Research from the National Center for Biotechnology Information has shown that student-teacher relationships are “protective factors in school adjustment.” Also, a study conducted by the University of Turin found that positive and effective student-teacher relationships may play an important role in students' adaptation to the school environment, favoring both academic achievement and adaptive behaviors. 
“Small classes are less hectic because with less students asking questions and needing help, the teacher can get to each student in one class,” said Eddy Batista, a junior at Margarita Muñiz Academy.
 Having the opportunity to ask questions and engage encourages students to be productive and get more work done. According to an article posted by international education company Education First, small classes allow students to learn more and learn faster. “This means the class progresses through the course material more quickly. Their learning is enhanced by the confidence students develop to share their opinions and ask and answer questions, which also benefits their peers,” it says. 
According to the Student Teacher Achievement Ratio, or STAR, study conducted in the 1980s, when class sizes are reduced, student achievement increases about three additional months of schooling four years later. In other words, when student-teacher ratios decrease, student achievement increases.
 It’s clear that class sizes have a major effect on student learning. Smaller classrooms help students to not disturb the class, enable students to have one-on-one conferences with teachers for help, and motivate students to get more work done.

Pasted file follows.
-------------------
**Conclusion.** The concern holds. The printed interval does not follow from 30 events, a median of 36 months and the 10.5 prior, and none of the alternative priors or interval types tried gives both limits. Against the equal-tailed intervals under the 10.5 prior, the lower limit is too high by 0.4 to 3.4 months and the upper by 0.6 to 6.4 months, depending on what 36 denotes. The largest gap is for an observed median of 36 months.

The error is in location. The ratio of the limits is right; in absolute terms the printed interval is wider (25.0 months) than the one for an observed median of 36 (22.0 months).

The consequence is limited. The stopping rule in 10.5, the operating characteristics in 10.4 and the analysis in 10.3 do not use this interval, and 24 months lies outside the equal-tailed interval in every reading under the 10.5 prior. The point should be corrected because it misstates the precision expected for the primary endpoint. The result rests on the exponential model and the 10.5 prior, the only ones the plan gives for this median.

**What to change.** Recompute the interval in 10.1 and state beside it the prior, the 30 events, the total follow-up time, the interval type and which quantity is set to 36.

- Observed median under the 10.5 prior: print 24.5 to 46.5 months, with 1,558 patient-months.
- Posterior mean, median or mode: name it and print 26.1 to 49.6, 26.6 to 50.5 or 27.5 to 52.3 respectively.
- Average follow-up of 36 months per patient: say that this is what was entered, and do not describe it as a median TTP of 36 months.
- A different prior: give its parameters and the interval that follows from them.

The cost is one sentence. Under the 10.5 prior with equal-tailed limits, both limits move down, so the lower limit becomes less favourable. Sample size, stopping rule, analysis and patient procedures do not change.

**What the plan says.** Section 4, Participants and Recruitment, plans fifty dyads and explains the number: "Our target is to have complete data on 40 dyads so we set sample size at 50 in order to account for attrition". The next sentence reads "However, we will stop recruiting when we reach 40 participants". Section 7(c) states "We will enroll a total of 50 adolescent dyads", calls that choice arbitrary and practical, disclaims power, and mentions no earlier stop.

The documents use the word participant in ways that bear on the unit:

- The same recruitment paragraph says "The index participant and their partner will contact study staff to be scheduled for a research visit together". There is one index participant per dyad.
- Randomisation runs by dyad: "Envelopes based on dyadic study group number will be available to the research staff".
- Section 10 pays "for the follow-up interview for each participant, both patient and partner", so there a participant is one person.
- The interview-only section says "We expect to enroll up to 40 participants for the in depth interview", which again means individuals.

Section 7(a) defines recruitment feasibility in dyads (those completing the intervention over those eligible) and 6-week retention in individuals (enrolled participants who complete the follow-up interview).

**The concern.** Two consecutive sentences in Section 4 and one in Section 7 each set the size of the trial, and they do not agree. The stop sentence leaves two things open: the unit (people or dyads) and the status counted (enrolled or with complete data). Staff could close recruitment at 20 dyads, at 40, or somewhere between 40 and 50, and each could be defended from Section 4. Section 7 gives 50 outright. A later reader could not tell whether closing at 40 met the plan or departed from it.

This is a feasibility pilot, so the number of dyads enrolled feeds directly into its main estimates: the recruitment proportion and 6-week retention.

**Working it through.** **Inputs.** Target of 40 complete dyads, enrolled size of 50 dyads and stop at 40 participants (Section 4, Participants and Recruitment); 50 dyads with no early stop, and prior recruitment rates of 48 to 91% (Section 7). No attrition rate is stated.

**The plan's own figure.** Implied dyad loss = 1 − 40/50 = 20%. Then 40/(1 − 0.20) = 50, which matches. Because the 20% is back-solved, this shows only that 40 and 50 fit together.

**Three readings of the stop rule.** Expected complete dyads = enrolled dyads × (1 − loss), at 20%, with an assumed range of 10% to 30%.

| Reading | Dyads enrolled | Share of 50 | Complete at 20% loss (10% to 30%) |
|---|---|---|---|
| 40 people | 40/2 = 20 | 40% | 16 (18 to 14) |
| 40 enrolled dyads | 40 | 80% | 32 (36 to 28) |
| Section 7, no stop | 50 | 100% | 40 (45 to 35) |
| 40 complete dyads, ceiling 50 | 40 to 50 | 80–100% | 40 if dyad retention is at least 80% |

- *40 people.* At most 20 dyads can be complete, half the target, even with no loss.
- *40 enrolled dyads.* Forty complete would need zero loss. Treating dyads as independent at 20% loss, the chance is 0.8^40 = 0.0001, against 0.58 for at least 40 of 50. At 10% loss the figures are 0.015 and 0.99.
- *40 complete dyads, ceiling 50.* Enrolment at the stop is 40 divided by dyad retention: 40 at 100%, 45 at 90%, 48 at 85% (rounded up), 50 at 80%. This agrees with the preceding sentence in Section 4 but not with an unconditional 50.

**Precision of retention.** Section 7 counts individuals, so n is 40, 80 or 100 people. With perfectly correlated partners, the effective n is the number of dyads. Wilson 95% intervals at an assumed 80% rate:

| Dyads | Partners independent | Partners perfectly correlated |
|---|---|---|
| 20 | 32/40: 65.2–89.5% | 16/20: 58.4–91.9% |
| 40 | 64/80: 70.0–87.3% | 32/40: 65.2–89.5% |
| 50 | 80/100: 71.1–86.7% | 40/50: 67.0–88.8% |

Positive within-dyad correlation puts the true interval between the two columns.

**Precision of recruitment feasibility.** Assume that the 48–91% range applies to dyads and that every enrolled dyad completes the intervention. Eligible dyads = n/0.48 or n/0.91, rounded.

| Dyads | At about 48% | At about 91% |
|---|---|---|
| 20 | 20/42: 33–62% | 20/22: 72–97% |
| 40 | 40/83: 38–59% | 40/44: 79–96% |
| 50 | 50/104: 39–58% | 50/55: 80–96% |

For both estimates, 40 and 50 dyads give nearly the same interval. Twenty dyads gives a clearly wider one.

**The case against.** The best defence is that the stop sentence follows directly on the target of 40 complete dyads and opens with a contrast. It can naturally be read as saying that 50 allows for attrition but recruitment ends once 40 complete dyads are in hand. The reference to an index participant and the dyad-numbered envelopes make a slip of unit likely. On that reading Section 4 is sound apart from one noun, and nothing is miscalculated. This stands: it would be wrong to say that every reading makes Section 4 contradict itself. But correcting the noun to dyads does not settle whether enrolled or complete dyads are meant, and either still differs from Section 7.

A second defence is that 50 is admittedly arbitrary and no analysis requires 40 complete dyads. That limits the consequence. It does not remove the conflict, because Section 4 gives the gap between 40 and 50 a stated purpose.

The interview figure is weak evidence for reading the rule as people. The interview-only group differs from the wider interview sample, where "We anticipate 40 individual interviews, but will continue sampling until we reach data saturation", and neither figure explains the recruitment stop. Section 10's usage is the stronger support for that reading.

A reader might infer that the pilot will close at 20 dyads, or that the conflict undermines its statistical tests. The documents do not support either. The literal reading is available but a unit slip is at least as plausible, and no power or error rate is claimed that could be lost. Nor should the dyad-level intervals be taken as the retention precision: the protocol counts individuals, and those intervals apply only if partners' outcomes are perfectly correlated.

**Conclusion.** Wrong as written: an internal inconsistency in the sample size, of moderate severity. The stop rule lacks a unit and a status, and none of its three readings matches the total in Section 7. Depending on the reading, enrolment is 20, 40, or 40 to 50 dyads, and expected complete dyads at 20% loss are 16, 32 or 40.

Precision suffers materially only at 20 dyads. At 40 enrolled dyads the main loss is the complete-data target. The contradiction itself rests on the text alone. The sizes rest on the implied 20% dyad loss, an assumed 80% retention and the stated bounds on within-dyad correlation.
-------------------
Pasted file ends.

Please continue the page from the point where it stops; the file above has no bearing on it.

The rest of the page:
Imagine you’re in a noisy class, with kids yelling and talking too loud. You can’t focus, you get distracted, you can’t ask questions, and the teacher won’t pay attention to you. Then imagine being in a small class—it’s proactive, you have more opportunities, you’re engaged. The teachers can learn about you so they can better teach you. Which one interests you more?

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AFH Art//Carol Foster
It was a bright sunny day in Hawaii, where humans had yet to be made. Nestled in the North Pacific Ocean were a couple of islands who loved each other dearly and had a child that was a tree. The lady island’s name was Marie, the man island’s name was Sebastian, and the tree’s name was Quinn. This family was special because Quinn was born with roots on both islands, which connected them to one another.
 One day, there was an enormous earthquake. But the only island that was damaged was Marie. Marie had been sobbing for hours while Sebastian wasn’t nearly as devastated. In fact, he looked the opposite of glum; he seemed happy. When Quinn saw her mom crying and her dad smiling, she began to question them.
 Quinn’s palm tree leaves lowered when she asked Marie, “Mommy, why are you so sad? Tears are in your eyes. You can talk to me.”
 “I am sad because of this earthquake Mommy had to deal with,” said Marie. “I had to go through it all on my own,” she replied with a frown.
Quinn then turned to Sebastian and started to question him.
“Daddy,” she asked. “Why are you happy?” 
“Well, I am happy, baby, because the earthquake has stopped and I wasn’t as badly affected as your Mommy!” Sebastian replied with a cheerful tone.
It had been a few days since the earthquake. Marie was still ravaged and broken, while Sebastian was clean and healthy. Marie teared up here and there, and Quinn noticed something was not right. She became worried, which led her to ask Marie what was wrong.
“Darling, Daddy and I are separating because of the earthquake.”
Quinn then realized that it was true. The islands were moving half an inch apart each day. Marie explained to Quinn that she and Sebastian were worried if they split up because Quinn had roots connected to both islands. Quinn had already noticed that the earthquake was driving their family apart.